The Ministry of Justice (MoJ) spent £96m on consultants and temporary staff in 2012/13, while also paying out £89m during the same period to staff who left, according to Cabinet Office data.

Three years ago Cabinet Office minister Francis Maude banned the use of temporary staff. However, the ban appears to have been lifted.

The department also spent up to £2.6m on temporary IT staff working on its £500m National Offender Management Service over the last year, according to a Gazette Freedom of Information response.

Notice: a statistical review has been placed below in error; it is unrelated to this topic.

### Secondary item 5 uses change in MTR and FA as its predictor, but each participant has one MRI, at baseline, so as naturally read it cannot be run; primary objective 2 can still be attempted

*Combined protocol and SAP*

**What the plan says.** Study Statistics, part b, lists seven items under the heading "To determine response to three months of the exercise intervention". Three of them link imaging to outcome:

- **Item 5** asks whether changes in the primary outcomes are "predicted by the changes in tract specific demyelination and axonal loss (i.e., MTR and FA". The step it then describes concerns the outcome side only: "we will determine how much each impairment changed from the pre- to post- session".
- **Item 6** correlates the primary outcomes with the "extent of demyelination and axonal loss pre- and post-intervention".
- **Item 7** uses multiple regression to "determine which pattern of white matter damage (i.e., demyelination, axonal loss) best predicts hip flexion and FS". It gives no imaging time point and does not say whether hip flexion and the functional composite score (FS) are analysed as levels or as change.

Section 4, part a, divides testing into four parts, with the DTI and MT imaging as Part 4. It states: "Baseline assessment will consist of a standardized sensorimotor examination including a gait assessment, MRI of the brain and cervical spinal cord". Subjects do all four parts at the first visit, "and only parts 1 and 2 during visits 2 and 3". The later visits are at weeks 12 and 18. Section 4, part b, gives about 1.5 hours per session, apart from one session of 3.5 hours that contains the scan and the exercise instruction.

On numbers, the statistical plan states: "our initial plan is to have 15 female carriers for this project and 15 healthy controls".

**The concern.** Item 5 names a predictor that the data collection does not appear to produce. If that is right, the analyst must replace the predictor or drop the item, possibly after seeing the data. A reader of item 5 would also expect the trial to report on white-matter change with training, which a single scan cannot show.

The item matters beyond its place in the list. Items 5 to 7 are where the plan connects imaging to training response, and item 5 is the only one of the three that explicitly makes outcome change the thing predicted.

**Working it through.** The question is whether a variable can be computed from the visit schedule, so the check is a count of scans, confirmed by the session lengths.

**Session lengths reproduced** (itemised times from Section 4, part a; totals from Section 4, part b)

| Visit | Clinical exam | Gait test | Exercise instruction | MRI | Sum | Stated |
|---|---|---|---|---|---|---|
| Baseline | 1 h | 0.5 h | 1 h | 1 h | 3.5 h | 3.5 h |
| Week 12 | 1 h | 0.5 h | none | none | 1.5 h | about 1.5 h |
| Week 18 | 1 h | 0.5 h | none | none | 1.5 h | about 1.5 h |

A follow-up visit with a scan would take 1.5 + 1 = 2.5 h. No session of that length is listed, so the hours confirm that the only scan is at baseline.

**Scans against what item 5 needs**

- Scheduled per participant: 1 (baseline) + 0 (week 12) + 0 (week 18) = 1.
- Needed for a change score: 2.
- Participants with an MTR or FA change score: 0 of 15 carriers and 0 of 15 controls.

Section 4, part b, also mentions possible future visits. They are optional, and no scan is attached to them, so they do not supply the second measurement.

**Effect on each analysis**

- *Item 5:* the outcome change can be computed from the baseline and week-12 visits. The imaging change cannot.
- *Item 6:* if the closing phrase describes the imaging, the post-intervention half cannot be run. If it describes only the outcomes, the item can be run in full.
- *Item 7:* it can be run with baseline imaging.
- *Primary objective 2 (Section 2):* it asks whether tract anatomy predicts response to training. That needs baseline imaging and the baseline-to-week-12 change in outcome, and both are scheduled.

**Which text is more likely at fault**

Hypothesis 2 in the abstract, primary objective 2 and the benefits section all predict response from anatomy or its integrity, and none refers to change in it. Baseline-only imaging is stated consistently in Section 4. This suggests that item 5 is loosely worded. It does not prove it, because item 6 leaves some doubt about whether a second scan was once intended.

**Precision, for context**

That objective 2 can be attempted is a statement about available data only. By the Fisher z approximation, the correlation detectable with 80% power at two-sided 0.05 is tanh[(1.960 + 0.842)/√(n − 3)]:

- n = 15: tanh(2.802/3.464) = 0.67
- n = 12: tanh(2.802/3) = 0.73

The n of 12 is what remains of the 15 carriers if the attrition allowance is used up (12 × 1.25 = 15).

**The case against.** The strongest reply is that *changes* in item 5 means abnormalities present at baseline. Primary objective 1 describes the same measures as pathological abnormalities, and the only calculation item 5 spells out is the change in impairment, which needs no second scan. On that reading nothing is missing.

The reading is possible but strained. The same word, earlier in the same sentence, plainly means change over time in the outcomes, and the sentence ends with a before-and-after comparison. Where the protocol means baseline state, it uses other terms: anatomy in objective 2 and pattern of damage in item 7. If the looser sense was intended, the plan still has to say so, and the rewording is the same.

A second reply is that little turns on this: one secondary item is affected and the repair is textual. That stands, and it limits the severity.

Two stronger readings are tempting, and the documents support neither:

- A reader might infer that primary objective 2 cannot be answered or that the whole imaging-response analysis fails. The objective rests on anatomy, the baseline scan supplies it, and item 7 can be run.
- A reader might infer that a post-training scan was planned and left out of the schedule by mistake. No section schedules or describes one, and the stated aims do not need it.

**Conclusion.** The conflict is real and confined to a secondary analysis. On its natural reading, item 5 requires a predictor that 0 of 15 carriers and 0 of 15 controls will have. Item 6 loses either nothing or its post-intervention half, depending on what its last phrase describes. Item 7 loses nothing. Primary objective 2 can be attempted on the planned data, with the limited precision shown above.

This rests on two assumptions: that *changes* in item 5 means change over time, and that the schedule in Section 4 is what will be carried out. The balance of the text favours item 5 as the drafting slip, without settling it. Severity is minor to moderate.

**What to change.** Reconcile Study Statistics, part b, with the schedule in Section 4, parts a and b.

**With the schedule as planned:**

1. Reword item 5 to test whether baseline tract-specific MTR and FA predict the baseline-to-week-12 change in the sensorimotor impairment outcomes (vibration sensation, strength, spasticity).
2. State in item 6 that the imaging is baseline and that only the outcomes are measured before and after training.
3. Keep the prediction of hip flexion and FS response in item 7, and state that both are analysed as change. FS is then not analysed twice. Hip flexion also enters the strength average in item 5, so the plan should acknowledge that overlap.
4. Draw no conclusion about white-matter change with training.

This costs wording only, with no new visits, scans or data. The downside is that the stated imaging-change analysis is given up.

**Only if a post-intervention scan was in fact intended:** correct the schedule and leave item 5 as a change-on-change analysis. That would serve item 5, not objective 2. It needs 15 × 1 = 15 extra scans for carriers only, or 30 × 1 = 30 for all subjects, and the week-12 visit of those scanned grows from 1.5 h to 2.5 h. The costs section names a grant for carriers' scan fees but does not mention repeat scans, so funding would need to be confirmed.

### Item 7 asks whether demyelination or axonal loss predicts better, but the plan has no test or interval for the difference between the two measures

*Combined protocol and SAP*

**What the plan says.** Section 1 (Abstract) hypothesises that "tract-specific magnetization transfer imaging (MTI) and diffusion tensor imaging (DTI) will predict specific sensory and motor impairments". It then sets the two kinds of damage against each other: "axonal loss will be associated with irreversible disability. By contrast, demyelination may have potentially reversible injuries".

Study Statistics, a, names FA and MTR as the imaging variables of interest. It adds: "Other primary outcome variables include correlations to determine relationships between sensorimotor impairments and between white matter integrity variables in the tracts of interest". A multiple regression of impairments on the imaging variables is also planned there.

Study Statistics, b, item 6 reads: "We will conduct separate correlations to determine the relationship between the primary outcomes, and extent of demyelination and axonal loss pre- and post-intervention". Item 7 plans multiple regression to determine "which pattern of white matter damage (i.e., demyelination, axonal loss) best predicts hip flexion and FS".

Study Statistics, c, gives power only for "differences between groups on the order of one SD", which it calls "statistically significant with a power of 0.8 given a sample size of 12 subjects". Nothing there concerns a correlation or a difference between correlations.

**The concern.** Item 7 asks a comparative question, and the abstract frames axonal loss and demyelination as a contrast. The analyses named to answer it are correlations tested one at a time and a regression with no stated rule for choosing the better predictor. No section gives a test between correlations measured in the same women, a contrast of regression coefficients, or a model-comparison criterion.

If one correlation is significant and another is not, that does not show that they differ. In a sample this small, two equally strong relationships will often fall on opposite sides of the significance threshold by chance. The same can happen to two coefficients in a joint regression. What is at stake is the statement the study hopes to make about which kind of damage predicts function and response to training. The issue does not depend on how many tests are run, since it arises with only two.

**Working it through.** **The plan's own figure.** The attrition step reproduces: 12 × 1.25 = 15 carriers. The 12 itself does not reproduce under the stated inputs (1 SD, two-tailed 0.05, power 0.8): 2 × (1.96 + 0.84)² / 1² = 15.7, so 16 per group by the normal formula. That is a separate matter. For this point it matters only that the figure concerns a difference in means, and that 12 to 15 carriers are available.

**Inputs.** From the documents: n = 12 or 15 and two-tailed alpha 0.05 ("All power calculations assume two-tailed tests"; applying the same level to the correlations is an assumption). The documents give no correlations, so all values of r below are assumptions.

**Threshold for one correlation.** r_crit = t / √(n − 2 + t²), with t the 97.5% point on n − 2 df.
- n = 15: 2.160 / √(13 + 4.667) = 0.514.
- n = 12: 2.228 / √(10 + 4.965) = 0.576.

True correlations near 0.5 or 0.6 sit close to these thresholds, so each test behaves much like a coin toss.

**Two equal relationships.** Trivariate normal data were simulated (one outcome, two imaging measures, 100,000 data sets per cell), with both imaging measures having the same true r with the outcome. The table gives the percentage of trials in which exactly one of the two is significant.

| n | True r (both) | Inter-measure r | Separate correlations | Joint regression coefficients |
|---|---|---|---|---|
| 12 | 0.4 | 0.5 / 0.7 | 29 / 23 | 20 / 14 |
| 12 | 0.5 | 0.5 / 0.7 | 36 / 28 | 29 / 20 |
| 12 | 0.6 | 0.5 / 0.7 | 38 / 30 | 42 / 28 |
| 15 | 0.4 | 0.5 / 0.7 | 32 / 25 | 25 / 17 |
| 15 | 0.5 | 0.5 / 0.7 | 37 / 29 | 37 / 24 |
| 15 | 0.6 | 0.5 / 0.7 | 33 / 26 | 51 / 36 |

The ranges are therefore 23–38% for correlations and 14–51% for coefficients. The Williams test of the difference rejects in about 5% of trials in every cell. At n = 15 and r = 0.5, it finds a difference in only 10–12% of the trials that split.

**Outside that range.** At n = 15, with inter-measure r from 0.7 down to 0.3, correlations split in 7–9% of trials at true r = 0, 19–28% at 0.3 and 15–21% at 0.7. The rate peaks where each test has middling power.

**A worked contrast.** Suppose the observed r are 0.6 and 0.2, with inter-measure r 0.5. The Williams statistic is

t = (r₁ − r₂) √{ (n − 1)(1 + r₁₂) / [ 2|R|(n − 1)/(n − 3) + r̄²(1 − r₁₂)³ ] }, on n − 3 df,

The project, which aims to share data across 125 prisons and probation services, is due to be completed in October. 

An MoJ spokesperson said: ‘Since May 2010 we have cut our spend on consultants and other temporary staff by £43.6m.

‘We only use consultants and temporary staff for short-term projects where specialist skills are not available in-house.’

Spending on interim lawyers at Whitehall’s central legal services provider the Treasury Solicitors Department totalled £4.6m in 2012/2013, after the department obtained an exemption from the freeze on temporary staff. 

The department is presently concluding a recruitment drive for 40 more full-time in-house lawyers.